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The four founders of EggSpace Gallery create an unlikely art venue.

Hatching a Plan


An unusual tale of two artists began years back when Andrew Olsen and friend Thomas O. Van Auken started showing their work in the unlikely venue of a cabinetry-firm bathroom.

Four years ago, the duo, calling themselves Group Egg, got the opportunity to hang their art work at Olsen's employer's company Christmas party. But the extra exposure they sought from the party wasn't promoted on the invitations. It was a trip to the bathroom that exposed hundreds of people to the two artists' work. And as the Christmas party grew in popularity, so did their show. By last year, the company offered them a bigger vacant space within the building. The new space was so large in comparison to the bathroom that they invited artists Ed Trask and Jayson Andrews to share the room. Their work drew more people, resulting in what Van Auken says was a good-sized show, and it sparked the idea of starting their own venue, named EggSpace.

Their vision became a reality last week with the opening of their artist-run venue, but staying true to the founders' roots, EggSpace is anything but glamorous. Located in a nondescript warehouse, on a lot wedged between an on-ramp and one of the best views of Richmond, the gallery sits on the corner of Seventh Street and Semmes Avenue. The building's hole-ridden dirt driveway leads visitors down the side of the warehouse through a wonderland of broken objects and scrap medal. Upon parking on the flattest piece of land available, visitors will see the front entrance, noted on the exterior by an egg painted on the door.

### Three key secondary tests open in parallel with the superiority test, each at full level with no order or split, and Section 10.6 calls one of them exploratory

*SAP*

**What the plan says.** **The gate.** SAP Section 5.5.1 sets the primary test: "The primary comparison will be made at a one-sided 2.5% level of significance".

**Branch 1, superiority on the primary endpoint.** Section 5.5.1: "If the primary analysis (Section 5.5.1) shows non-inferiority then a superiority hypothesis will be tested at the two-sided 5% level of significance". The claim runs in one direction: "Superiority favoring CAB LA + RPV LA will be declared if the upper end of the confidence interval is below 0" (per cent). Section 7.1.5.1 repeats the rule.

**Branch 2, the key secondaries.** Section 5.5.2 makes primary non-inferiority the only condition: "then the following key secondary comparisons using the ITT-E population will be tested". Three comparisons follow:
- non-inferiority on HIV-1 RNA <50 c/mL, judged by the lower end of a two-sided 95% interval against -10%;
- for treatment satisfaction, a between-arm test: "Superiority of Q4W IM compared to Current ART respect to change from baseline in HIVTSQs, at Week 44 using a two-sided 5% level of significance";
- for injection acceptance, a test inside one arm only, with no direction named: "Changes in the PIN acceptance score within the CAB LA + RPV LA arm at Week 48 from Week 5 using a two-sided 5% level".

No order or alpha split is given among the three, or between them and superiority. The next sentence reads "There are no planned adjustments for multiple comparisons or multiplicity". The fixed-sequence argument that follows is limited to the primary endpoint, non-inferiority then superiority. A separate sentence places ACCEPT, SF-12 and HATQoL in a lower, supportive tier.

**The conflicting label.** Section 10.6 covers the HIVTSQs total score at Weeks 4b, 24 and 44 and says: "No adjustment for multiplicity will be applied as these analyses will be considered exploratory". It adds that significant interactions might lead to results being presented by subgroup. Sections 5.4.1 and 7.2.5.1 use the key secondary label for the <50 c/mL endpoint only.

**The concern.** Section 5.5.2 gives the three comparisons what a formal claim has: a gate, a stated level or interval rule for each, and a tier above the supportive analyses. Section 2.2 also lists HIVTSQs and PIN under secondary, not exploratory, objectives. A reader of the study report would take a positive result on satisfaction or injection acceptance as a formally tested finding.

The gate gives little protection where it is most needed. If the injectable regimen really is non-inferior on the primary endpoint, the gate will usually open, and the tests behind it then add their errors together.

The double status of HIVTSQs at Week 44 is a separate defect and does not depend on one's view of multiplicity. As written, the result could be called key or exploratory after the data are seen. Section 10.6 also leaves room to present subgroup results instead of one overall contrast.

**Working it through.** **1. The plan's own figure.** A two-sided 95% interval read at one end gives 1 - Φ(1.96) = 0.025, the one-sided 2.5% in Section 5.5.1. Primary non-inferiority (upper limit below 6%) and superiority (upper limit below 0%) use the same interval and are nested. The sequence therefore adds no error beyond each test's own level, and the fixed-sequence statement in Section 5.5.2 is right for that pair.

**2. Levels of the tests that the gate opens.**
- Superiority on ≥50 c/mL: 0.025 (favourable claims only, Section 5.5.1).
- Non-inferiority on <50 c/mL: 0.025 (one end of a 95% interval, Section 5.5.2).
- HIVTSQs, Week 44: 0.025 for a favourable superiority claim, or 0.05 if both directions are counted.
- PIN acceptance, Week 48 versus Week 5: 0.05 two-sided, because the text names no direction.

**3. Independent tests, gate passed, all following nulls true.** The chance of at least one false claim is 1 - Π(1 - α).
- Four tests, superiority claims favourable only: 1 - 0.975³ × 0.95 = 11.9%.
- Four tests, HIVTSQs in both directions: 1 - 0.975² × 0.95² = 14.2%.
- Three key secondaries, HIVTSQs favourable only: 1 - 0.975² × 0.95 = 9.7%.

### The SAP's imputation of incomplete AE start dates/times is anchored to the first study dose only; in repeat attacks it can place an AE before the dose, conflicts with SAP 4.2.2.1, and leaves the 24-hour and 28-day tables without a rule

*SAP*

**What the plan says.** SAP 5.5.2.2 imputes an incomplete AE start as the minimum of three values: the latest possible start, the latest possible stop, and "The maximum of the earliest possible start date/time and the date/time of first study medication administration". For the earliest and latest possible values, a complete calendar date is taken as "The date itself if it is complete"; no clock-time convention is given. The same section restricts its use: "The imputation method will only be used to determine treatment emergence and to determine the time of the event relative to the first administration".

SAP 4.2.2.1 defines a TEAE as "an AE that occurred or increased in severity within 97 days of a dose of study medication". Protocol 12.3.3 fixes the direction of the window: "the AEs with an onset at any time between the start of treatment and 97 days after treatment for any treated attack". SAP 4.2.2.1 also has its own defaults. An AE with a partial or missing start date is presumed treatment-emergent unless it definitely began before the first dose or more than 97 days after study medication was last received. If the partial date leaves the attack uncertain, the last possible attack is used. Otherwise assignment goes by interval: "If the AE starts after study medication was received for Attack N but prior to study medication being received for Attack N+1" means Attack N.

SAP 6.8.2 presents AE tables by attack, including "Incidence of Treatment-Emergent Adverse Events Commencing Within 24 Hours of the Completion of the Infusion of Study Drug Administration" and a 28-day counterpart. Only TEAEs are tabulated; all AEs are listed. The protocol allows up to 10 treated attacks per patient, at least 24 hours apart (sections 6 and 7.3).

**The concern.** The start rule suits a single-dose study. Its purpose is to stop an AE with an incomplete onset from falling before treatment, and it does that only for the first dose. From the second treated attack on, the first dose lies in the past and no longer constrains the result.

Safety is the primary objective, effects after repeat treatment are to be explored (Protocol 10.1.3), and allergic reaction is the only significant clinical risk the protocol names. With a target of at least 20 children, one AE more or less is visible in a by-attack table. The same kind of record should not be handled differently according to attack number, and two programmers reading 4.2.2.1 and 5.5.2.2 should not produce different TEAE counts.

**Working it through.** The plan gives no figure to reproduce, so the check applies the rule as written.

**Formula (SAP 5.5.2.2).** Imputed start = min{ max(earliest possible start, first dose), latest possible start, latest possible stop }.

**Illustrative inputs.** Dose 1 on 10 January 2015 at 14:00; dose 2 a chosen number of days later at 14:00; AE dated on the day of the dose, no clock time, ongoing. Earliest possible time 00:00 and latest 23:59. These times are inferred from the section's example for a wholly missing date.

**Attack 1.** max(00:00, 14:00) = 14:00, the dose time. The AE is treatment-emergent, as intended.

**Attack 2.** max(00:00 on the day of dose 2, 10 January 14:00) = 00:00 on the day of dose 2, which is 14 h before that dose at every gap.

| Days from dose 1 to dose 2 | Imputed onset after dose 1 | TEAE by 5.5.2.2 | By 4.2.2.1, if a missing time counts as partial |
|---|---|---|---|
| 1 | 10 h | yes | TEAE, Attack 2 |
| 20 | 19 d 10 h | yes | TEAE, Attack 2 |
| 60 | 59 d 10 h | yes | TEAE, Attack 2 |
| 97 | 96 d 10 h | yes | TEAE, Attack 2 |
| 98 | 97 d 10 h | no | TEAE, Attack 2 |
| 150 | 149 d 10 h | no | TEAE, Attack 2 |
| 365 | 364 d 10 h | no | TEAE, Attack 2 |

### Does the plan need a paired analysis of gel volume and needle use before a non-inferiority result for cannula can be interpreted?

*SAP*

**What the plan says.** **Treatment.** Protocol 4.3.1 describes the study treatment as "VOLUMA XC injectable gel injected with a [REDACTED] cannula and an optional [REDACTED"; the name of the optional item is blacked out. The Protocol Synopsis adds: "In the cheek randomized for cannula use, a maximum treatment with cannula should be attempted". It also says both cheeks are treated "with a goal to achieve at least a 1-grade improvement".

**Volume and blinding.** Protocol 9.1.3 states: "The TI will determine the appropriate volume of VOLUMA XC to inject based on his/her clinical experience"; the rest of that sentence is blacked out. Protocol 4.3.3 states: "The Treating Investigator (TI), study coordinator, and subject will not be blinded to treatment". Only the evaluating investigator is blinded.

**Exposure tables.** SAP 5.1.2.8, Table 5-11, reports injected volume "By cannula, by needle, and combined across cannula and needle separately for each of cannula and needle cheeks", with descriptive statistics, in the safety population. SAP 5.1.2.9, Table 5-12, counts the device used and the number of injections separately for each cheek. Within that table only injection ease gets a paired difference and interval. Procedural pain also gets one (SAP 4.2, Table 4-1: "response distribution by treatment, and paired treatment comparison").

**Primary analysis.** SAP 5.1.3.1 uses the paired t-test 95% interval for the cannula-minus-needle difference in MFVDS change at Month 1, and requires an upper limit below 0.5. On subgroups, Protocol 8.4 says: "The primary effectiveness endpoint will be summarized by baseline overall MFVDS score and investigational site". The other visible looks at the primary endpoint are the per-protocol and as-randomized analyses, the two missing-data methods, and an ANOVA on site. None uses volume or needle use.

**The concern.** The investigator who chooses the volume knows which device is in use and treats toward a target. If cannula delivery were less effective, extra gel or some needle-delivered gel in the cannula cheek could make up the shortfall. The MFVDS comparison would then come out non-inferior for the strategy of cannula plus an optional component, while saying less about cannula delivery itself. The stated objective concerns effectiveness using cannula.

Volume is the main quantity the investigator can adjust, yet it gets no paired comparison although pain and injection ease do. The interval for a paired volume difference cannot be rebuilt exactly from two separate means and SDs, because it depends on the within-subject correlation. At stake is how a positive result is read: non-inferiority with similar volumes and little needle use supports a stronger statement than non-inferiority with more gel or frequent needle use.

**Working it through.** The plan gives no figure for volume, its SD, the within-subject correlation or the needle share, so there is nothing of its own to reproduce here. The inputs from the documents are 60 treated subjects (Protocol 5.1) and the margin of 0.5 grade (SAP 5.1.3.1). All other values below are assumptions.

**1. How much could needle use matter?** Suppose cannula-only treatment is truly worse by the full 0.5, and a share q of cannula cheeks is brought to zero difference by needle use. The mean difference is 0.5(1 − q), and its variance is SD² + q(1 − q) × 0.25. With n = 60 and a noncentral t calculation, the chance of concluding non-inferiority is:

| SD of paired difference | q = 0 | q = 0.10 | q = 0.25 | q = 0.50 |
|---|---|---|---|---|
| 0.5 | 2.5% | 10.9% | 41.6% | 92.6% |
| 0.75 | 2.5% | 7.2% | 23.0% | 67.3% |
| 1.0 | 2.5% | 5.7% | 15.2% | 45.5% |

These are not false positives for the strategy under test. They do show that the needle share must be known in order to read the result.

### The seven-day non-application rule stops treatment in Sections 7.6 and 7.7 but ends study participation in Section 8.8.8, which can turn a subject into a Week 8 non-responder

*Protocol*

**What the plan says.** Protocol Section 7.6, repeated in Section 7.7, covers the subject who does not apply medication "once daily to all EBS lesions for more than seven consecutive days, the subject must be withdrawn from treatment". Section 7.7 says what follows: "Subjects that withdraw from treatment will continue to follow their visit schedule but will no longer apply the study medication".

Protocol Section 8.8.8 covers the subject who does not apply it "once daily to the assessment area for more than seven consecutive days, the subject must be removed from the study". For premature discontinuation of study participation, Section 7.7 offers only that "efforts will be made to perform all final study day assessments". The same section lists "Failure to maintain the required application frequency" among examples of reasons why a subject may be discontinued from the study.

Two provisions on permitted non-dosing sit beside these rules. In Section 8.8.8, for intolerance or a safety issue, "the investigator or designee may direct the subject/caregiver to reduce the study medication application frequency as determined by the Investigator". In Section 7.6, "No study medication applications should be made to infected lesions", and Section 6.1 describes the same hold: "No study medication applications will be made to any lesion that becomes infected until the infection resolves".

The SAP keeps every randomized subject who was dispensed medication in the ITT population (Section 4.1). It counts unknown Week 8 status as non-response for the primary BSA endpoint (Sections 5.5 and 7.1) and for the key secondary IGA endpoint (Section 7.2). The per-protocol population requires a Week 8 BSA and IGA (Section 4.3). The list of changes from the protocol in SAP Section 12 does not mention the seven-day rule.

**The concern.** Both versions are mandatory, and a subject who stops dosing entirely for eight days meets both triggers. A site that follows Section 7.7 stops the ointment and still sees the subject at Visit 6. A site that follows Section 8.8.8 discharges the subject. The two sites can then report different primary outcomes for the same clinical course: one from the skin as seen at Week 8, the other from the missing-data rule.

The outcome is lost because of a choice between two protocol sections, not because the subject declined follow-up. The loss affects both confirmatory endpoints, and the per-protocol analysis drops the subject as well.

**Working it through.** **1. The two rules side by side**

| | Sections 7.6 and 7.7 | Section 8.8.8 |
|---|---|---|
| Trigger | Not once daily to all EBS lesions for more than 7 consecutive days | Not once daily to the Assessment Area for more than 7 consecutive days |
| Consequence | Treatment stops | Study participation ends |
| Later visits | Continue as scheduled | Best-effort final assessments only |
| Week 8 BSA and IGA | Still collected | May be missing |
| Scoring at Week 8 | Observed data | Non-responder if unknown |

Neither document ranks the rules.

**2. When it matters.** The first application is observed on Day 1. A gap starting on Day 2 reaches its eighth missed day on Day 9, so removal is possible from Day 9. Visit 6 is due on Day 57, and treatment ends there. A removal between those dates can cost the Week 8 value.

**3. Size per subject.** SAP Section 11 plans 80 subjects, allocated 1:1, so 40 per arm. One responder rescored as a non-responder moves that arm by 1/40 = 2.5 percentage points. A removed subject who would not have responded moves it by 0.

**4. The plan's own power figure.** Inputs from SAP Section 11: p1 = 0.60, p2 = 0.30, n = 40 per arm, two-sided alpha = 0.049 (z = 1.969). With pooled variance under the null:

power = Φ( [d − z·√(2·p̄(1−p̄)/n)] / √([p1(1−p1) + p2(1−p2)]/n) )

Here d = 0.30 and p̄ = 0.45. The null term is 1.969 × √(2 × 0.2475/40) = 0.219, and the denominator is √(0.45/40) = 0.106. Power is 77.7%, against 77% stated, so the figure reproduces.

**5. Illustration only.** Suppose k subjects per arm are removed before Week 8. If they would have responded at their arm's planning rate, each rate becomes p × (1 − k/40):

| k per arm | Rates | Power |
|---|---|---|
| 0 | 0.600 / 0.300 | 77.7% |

The interior, equally modest, is one small room with just enough wall space to effectively display the four group-members' work, and with the renovations that they made to it, the space is clean and well-lit. Bare-bones sheets of plywood cover the entire floor, adding to the overall charm of the gallery.

The opening show features work from the four founding fathers. Andrews combines drawing and painting in his stark compositions to create a cryptic personal iconography that is as lighthearted as it is unsettling. The versatile Olsen moves freely between painting, sculpture and furniture-making. Trask, who is best known for his outdoor murals around town, employs his bold brushwork in his smaller paintings to portray everyday people and things with populist undertones. And Van Auken, a figurative painter, paints and draws his subjects directly from life.

Future shows at EggSpace will most likely feature only one or two artists. "Each of us have some other artist that we would like to show with and [who we] would like to see get a show," Van Auken says. "It's not going to become a gallery with monthly shows and regular gallery hours. We're not trying to compete with Artspace and 1708."

With limited hours, Saturdays from 10 a.m. to 3 p.m., and no gallery administrator, Group Egg will not run its venue traditionally. Each artist has other responsibilities or professional engagements that keeps him from dedicating all of his time to running the gallery.

"We're all artists, but no one wants to be a gallery administrator," Van Auken says.

That could be a blessing because the group cannot rely on passersby falling in love with a piece they peeked in on, while walking along a well-traveled street. But the space works for them. "It's dirt cheap, and that is what's enabling us to do this," Van Auken says. "It's small and it will work for

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